- ‘Hadspen Blue’ hosta
- ‘Allgold’ Japanese forest grass (Hakonechloa macra ‘Allgold’)
- ‘Bluesylva’ forget-me-not (Myosotis ‘Bluesylva’)
Flowers are not the only summer attractions. This intense foliage combination highlights three features of effective plant combinations: form, texture, and color.
The broad foliage of the ‘Hadspen Blue’ hosta, with its gentle sway and its neat pattern of evenly spaced veins, makes a bold contrast with the long and slender, narrowly pointed leaves of ‘Allgold’ Japanese forest grass, also called hakone grass. Creating a contrast of shapes in this way is often very effective.
The two plants also differ in texture. The hosta foliage is noticeably thick and rather heavy, with a slightly waxy look; the grass is slender and more delicate in appearance, and has a light shimmer to its surface.
The poise of the two plants is also distinct. The hosta leaves are rigid in their stance, held on sturdy though unobtrusive stems, while the grass flickers in the slightest breeze. The heavy-duty foliage of ‘Hadspen Blue’ is, by the way, also less susceptible to slug damage than that of most hostas.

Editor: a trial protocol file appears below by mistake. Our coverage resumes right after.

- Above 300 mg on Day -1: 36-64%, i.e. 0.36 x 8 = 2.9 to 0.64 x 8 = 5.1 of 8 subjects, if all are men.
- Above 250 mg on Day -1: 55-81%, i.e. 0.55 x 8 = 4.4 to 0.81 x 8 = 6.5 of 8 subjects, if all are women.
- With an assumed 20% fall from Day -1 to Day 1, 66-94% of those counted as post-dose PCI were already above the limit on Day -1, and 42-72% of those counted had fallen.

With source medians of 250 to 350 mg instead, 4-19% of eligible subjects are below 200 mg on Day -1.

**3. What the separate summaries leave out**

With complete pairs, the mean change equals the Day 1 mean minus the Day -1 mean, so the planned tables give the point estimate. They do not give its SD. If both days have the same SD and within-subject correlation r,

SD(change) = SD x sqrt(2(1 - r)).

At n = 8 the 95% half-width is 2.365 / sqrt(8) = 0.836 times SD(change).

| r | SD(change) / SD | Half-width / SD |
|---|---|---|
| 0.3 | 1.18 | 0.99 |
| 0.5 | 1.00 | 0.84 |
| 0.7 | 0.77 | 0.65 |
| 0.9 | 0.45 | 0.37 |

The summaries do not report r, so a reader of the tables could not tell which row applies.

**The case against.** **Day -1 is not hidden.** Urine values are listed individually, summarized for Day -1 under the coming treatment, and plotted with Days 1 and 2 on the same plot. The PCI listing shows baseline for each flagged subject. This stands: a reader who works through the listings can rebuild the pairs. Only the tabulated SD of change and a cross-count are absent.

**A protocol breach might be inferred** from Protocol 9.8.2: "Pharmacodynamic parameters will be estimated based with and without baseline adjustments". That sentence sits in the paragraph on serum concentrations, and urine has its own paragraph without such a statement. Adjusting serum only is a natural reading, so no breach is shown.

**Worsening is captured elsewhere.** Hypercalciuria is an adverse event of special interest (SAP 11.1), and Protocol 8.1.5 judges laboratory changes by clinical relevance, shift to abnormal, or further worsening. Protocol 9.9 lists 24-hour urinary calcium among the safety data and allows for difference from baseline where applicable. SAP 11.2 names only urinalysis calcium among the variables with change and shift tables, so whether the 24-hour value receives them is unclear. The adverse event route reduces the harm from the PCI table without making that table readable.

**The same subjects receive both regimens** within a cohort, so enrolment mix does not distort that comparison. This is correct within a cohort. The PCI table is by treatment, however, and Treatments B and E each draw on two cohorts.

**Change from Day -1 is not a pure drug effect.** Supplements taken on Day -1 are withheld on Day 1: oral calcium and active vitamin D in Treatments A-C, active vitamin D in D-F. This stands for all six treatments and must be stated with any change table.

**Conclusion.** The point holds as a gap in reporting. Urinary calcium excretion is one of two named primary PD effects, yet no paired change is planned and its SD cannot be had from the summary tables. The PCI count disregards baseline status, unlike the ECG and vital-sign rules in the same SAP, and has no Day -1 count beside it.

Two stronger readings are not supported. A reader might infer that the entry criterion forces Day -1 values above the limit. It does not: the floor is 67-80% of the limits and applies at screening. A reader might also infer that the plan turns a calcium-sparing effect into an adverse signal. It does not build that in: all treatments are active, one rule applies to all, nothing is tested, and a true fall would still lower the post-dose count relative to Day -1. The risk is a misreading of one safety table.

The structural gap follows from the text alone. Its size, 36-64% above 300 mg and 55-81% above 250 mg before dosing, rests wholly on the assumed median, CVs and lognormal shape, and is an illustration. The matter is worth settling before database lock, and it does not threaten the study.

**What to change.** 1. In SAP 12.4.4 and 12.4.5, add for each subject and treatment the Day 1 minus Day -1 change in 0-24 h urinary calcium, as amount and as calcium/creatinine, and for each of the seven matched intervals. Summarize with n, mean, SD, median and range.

Finally, the colors. This is a good example of muted contrast. Petunias and marigolds can also be blue and yellow, but this foliage pairing is entirely without their brashness. ‘Hadspen Blue’ is one of the bluest of all hostas, yet there is just a hint of a yellowish green tint in its foliage to make a color connection with the grass while at the same time maintaining its contrast.
And in the corner are the forget-me-nots, their sharp blue flowers winding down as the hosta and hakone grass spread into their space to mask the dying stems. Forget-me-nots are biennials and will self-sow to bloom again in more or less the same place next year. If seedlings don’t spring up in quite the right place, you can always move them.
Photos: © Gardenphotos.com